At the time of her formation in 1916, tensions were high with neighboring Mexico. Cross border raids were threatening Americans, the war in Europe was raging and it was known that Germany was actively trying to get Mexico to join in their side. These tensions erupted on August 27, 1918 into the conflict to become known as the "Battle of Ambos-Nogales" where the 35th Infantry Regiment suffered her first KIAs. For over a hundred years Private William H Klint (Clint) was noted in numerous writings as the first casualty of that battle. Private Clint was wounded in the battle but did not die. Through research and contact with his grandchildren we've been able to tell his story in this segment.

 1918 - 1921

From the 18th Division to

Assignment to the 25th Infantry Division

Even before the Battle of Ambos-Nogales broke out, the 35th Infantry Regiment was being transferred to the 18th Division with the purpose of deploying to join the fighting in Europe. With the capitulation of the Germans and the end of the war, the short lived 18th Division was disbanded and the 35th was sent to Camp Lewis in Washington state to provide mine and dam security. This too proved to be a short term assignment as the 35th was transferred to Hawaii, the "crossroads of the Pacific", in 1920. And then assigned to the newly formed Hawaiian Division in early 1921, where she would serve for the next twenty years. On 1 October 1941, the Hawaiian Division was broken up into two divisions and the 25th Infantry Division was born.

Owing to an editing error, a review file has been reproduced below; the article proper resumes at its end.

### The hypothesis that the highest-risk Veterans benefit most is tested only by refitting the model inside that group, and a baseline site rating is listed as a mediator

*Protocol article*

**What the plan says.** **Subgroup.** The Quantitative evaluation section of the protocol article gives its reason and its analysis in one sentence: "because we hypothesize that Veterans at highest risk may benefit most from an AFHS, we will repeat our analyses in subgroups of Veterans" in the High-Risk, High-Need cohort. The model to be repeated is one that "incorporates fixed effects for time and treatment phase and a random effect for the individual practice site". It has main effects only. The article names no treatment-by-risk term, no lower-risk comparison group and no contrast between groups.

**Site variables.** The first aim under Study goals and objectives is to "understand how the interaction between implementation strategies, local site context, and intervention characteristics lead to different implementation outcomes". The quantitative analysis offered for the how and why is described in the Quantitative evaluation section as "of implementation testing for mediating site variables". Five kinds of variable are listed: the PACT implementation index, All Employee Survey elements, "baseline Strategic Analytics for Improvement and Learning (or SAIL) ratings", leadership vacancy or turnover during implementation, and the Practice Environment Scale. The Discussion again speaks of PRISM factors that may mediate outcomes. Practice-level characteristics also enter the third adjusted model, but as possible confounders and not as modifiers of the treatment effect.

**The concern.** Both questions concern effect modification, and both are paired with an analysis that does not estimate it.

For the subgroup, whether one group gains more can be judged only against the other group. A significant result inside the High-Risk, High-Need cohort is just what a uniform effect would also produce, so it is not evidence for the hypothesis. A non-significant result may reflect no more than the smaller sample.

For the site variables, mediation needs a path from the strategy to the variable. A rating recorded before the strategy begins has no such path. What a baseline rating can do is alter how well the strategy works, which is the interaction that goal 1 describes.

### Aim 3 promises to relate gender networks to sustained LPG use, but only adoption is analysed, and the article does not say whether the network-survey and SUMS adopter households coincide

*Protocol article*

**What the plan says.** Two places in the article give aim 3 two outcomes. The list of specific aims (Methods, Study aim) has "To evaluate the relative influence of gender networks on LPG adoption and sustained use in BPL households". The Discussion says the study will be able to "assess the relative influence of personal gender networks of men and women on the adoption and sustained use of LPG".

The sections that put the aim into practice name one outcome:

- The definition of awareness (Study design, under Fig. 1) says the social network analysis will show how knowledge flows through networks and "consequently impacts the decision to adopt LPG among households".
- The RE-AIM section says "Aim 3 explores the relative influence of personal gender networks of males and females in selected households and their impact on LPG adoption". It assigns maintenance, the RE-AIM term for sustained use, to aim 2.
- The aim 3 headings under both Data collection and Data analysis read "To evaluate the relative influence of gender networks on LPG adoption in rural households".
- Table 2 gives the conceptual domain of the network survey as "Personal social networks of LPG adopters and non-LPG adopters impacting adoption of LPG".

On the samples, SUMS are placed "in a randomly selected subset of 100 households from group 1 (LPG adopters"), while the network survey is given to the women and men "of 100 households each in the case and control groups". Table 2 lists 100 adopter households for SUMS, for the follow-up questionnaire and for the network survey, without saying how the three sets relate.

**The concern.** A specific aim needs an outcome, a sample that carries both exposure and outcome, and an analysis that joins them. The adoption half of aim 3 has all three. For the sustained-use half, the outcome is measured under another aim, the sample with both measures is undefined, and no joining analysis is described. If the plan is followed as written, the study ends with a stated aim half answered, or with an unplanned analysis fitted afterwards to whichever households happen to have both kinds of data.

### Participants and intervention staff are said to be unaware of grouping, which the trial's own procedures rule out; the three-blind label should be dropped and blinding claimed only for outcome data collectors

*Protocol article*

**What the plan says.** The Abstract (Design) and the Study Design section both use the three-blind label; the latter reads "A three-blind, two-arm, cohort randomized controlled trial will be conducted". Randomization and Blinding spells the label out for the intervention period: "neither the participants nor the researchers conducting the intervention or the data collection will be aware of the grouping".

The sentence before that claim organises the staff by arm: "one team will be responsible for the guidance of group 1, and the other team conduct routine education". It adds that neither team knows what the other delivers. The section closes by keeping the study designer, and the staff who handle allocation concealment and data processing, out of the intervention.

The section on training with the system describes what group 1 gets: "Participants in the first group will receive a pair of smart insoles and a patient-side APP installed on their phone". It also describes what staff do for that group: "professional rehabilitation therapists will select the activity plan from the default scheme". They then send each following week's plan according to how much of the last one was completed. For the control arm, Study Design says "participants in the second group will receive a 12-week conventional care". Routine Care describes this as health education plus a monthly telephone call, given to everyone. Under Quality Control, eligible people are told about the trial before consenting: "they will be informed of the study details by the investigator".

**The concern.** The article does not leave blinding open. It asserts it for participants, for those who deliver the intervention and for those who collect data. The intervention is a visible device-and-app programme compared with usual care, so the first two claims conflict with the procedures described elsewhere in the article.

1941 - 1942

The 35th Inf. Regt. and the Attack on Pearl Harbor

Barely two months after joining the newly formed 25th Division, the Japanese launched a surprise attack on Pearl Harbor and the surrounding military installations. The 35th Infantry Regiment was deployed to defend against what was thought to be an imminent ground invasion by Japanese troops. That attack never developed and the 35th spent the next year preparing for the American response.

 

25th Inf. Div Daily Journals for 7 Dec 1941